2015 Australia - Broadcasting - Digital TV, Pay TV
This report provides an extensive overview of Australia’s FTA and pay TV broadcasting market, including subscriber numbers and penetration rates as well as forecasts for subscription TV uptake based on anticipated market trend over coming years. It also reviews the major commercial and public broadcasters, as well as affiliated regional players, and community and indigenous broadcasters. It includes a range of statistics related to digital TV sales and take-up, as also penetration rates in metro and regional areas. Developments in digital radio are assessed, including listener statistics, device sales and regulatory measures.
Researcher:- Paul Budde, Henry Lancaster Current publication date:- April 2015 (16th Edition)
Broadcasting sector adjusts to competition from OTT video services
This report provides statistics and analyses on Australia’s broadcasting sector, including recent developments affecting digital TV services and pay TV providers. The report assesses overall market dynamics, and the key operating performance of the principal players. It also covers developments in digital radio services and the likely trends which will develop into 2015 and further ahead as the broadcasting sector adjusts to the introduction of OTT services from providers including Presto TV, Stan and Netflix. The sector continues to be affected by changing consumer use of services, and the wider adoption of tablets, smartphones and PCs to view programming. This consumer shift is affecting broadcasters’ advertising revenue, their chief source of funding.
Free-to-Air TV now all-digital
The switch to digital broadcasting from analogue has meant that there is now a significantly larger number of FTA channels available. This has dispersed viewing preferences among consumers, with the result that TV programming is more fragmented. Although there are more channels available, the number of viewing hours has remained relatively stable for a number of years, and as a result individual channels, and particularly specific shows, have seen declining viewer numbers. The launch of subscription video services will further erode linear TV viewing, as subscribers choose instead to watch programs at a time of their choosing. The shift away from linear TV has seen the penetration of TV in households fall to about 88% by early 2015.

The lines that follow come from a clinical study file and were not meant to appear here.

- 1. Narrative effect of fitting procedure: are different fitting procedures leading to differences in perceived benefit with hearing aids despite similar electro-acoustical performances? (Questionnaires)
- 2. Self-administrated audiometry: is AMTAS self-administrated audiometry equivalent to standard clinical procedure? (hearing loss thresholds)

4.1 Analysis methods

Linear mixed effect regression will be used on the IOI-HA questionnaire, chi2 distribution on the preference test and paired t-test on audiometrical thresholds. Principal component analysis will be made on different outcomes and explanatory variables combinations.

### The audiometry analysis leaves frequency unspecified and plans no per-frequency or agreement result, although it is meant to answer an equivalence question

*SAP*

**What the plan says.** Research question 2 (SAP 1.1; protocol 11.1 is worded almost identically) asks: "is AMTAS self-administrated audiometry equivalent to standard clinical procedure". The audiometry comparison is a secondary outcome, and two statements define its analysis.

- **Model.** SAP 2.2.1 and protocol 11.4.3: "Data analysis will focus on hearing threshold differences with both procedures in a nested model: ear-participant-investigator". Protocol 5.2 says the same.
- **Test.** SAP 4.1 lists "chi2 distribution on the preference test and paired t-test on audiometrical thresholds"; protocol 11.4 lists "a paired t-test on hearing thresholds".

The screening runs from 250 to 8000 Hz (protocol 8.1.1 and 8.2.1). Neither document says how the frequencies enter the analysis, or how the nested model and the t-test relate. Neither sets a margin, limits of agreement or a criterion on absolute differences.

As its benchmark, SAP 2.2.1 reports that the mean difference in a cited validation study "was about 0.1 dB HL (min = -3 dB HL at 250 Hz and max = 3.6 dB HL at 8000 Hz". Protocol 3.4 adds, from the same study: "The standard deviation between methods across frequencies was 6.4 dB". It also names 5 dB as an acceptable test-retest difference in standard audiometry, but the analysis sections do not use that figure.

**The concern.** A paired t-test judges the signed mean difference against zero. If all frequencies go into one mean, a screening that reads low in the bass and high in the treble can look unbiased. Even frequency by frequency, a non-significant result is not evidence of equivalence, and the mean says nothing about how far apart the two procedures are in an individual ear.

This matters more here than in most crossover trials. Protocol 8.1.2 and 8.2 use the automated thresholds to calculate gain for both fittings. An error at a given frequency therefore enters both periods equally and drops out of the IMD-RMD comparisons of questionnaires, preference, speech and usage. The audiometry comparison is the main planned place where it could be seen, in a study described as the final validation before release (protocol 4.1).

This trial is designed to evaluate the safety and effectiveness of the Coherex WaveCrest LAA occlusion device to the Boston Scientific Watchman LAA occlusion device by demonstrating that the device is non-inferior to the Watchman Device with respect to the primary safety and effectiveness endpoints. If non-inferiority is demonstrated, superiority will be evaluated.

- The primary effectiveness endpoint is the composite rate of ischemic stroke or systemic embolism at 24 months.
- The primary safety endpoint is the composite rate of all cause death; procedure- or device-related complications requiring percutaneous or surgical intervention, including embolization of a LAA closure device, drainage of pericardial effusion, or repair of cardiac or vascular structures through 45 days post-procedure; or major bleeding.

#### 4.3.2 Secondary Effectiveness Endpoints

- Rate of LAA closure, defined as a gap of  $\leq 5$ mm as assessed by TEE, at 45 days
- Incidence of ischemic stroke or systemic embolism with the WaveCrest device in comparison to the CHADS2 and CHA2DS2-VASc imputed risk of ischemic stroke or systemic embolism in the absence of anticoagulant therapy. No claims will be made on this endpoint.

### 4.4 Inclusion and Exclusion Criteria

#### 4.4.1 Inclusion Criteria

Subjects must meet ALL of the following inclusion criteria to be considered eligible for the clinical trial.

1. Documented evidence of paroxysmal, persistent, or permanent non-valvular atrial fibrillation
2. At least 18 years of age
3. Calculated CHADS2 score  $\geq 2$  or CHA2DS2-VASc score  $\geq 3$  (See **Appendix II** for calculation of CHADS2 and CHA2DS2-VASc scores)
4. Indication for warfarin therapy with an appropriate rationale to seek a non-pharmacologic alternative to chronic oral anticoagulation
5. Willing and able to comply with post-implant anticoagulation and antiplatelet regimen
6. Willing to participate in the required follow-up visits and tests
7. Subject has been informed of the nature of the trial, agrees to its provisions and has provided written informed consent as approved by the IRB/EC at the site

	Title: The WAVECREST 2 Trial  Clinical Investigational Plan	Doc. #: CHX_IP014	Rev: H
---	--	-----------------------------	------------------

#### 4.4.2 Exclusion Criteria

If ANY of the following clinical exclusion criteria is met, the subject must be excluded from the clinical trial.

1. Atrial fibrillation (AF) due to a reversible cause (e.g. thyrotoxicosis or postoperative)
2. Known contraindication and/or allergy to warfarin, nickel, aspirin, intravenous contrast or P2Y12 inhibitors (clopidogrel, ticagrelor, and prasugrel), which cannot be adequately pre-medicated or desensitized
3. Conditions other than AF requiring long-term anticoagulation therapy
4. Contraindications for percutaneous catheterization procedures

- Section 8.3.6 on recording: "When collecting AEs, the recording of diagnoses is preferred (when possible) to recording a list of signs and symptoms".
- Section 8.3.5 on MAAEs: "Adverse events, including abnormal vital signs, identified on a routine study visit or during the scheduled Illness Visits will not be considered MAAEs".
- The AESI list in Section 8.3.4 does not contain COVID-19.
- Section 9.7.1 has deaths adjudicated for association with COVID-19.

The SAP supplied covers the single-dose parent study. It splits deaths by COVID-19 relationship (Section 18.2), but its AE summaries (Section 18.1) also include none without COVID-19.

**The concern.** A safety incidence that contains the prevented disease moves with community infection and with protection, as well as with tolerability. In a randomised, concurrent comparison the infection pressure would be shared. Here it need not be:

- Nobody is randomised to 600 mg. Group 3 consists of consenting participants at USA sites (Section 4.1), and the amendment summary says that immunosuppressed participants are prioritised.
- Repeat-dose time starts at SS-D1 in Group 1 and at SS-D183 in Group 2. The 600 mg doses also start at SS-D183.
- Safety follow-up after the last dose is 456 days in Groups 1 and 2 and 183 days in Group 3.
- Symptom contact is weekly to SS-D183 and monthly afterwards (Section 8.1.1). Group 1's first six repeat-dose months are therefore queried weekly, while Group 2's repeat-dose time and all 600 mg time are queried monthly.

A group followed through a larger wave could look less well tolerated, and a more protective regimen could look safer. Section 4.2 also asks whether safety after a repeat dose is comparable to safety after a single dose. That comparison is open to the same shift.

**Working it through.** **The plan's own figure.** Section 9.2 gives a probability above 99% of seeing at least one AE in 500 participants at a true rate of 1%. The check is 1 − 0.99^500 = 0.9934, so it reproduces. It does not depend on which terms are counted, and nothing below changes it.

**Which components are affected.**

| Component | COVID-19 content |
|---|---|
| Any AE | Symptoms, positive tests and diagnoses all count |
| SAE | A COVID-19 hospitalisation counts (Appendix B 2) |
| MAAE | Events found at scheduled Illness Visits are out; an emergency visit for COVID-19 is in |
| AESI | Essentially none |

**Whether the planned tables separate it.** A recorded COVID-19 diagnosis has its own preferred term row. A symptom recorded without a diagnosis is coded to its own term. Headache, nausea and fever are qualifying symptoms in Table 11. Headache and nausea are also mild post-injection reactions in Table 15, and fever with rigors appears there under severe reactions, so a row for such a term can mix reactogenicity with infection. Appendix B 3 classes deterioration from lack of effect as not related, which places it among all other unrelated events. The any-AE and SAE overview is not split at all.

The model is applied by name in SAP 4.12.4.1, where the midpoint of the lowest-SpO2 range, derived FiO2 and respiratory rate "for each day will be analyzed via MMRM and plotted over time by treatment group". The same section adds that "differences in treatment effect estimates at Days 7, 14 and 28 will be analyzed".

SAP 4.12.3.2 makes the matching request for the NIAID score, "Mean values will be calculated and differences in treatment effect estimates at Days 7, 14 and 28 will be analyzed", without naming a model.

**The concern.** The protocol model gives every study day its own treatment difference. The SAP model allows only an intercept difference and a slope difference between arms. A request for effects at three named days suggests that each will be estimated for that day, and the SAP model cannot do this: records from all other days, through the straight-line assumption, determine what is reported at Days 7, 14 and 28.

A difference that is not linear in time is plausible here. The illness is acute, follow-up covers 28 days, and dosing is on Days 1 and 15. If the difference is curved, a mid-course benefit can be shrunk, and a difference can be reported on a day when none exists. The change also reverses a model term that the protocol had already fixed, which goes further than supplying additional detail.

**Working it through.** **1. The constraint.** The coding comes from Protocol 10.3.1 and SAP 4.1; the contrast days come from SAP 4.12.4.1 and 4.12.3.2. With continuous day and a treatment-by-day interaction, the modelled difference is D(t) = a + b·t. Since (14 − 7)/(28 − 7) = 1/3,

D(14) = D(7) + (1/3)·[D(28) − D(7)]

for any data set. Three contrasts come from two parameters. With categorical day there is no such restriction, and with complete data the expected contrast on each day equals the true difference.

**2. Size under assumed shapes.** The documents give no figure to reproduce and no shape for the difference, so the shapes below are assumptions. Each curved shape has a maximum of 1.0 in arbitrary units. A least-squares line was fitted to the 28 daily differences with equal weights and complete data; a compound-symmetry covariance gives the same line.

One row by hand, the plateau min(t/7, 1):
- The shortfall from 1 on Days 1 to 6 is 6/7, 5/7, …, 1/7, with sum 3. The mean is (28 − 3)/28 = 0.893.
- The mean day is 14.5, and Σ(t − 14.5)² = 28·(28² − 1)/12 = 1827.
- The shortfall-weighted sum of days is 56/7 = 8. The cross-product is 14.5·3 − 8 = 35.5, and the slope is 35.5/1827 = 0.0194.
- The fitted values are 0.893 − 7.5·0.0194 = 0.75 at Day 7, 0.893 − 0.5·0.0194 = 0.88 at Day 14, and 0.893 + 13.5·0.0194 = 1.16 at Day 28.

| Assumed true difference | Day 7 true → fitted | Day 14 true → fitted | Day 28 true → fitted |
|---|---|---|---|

Further changes to the broadcasting sector may be expected if the government pushes through reforms to media laws. This could reshape the ownership of some regional broadcasters by overturning limitations on broadcasters’ population reach and rules which prevent media companies from operating in more than two platforms (printed media, FTA TV and radio) in any one market.
Competition for viewers sees falling prices for SVoD services
Competition from OTT providers, which offer basic packages at about $10 per month, have obliged established operators such as FOXTEL to reduce pricing in a bid to compete for viewers. High pricing for packages had previously helped to retard subscriber growth, but with the advent of cheaper access to content, and with a greater choice of provider, the pay TV market is on the cusp of sustained growth in coming years. However, though the number of subscribers should increase steadily, competitive pricing will ensure that revenue growth for providers and broadcasters will not be reflected proportionately.
Given the increased choices available from a variety of players, the number of subscribers willing to pay the price demanded for high-end packages, which include a large number of channels unwatched by many viewers, will dwindle. If business models adapt to customer needs, the greater take-up of low-end packages will see a slow increase in overall pay TV and SVoD penetration rates.